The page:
Cost savings trump “green” concerns for logistics managers

By Patrick Burnson · August 12, 2013

When AlixPartners asked 150 C-level & senior executives at U.S. and European companies about the importance of incorporating “green” practices in their company’s supply chain, they received some surprising – and revealing answers.

Overall, the global business-advisory firm’s survey found that while most executives recognize the importance of sustainability, cost is still a major factor and trumps environmental impact as a driver of behavior.

“Major shippers still focus on speed-to-market and eliminating waste in the supply chain,” said Foster Finley, managing director at AlixPartners and head of its Logistics & Distribution Practice. “If they can achieve this – and at the same time – become more sustainable, that’s great. But being green is not the overriding principle or goal.”

Operational efficiency, added Finley, might be achieved by simply focusing on fuel savings and expenditure of energy.

“Reefer shippers may examine how much thermal waste is being spent in warehouses,” he said. “Truckers may be scrutinized for how much idle time they post.”

Ethical sourcing was a major part of the firm’s recent 2013 Executive Survey on Supply Chain Sustainability.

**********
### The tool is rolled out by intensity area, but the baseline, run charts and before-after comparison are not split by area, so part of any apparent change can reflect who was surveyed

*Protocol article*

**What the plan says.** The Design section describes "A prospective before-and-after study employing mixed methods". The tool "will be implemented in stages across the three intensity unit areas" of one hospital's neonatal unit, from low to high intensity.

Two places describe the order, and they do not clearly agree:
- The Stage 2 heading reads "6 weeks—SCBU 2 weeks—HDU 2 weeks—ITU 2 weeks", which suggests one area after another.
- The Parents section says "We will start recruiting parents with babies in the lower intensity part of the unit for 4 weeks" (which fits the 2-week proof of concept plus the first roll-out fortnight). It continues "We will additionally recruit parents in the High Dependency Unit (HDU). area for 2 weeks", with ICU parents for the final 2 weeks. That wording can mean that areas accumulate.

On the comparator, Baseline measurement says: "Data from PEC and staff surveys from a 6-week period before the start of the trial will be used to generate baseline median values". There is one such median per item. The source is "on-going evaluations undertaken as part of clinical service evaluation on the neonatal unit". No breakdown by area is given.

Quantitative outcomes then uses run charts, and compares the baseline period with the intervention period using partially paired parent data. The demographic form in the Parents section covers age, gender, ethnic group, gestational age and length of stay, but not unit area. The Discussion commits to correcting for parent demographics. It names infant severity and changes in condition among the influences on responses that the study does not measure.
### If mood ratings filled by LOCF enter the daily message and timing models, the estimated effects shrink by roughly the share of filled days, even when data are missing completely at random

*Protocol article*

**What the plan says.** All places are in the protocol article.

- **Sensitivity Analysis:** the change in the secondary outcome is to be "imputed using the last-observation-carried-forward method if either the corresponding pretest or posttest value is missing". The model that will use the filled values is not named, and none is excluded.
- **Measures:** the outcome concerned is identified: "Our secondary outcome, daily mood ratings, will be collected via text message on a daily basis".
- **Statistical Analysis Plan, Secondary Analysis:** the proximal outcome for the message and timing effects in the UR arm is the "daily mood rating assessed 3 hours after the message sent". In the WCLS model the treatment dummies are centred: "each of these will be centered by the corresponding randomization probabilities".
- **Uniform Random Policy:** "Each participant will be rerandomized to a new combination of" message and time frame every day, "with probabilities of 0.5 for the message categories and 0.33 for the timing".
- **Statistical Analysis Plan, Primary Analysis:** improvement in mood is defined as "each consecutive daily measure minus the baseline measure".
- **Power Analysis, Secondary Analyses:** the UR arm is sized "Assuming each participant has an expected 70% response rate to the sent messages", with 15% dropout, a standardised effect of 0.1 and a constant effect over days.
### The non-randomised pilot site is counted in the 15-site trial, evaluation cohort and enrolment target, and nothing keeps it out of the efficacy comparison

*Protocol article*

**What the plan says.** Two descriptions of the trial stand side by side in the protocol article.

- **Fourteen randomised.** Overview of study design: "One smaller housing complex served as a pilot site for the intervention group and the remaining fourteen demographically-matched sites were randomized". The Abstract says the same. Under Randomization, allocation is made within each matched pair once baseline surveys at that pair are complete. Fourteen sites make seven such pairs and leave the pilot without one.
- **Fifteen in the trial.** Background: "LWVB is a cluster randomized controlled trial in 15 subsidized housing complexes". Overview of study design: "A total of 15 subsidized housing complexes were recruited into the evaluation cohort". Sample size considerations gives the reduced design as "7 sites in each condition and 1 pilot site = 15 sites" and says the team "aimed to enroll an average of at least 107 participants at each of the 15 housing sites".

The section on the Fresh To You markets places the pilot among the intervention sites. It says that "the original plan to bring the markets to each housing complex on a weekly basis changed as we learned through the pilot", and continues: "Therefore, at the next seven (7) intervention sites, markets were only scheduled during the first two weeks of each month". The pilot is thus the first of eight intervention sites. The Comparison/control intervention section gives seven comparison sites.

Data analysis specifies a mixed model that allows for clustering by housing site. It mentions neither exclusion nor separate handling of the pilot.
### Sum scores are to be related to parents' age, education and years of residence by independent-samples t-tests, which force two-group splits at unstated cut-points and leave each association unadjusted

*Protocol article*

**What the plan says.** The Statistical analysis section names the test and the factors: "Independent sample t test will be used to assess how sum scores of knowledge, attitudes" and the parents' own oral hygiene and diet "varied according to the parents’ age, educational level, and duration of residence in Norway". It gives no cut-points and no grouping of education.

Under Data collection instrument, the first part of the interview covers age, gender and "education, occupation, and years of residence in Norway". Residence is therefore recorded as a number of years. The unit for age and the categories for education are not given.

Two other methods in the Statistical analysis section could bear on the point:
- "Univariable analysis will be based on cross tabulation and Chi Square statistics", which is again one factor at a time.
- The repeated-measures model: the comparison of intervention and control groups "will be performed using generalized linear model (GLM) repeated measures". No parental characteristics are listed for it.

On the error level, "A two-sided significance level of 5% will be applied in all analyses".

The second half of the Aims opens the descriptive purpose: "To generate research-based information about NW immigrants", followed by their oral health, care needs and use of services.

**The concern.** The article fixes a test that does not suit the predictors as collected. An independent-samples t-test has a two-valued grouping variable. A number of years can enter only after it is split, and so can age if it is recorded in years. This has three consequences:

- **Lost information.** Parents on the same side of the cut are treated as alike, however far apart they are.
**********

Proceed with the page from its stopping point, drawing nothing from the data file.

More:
Sustainable supply chain opportunities are seen as having greater potential for financial return than others are, with freight consolidation and network optimization—both of them cited by 53% of executives surveyed—topping the list. Similarly, third-party logistics and trucking (49% each) are seen by executives as the segments in which the most-cost-competitive sustainable innovations can be found.

“Companies that can implement cost-effective supply chain sustainability improvement strategies and market them to customers will have a competitive advantage,” said Finley.

“For companies willing to spend on sustainable technologies, nearly 60% require a cost payback within 18 months or less,” he said. “Just 17% are willing to wait longer to see a return on their investment. That lack of return on investment is the largest obstacle to achieving greater supply chain sustainability, cited by 65% of executives we asked.”

Lack of return on investment is followed by implementation costs, which was cited by 59% of respondents. For all of those reasons, active investment in sustainable supply chain projects remains a question mark for many company executives.

While retailers are looking to sourcing to drive more differentiation on the shelf and to defend market share, margin and brand reputation, the jury seems to be out on how much sacrifice can be made.

“Twenty-nine percent do plan to actively invest in these types of projects, and 13% said they have a plan, although it will not be implemented in the next year. Nearly half—43%—are undecided,” said Finley.


About the Author

Patrick Burnson
Patrick Burnson is executive editor for Logistics Management and Supply Chain Management Review magazines and web sites. Patrick is a widely-published writer and editor who has spent most of his career covering international trade, global logistics, and supply chain management. He lives and works in San Francisco, providing readers with a Pacific Rim perspective on industry trends and forecasts. You can reach him directly at [email protected]

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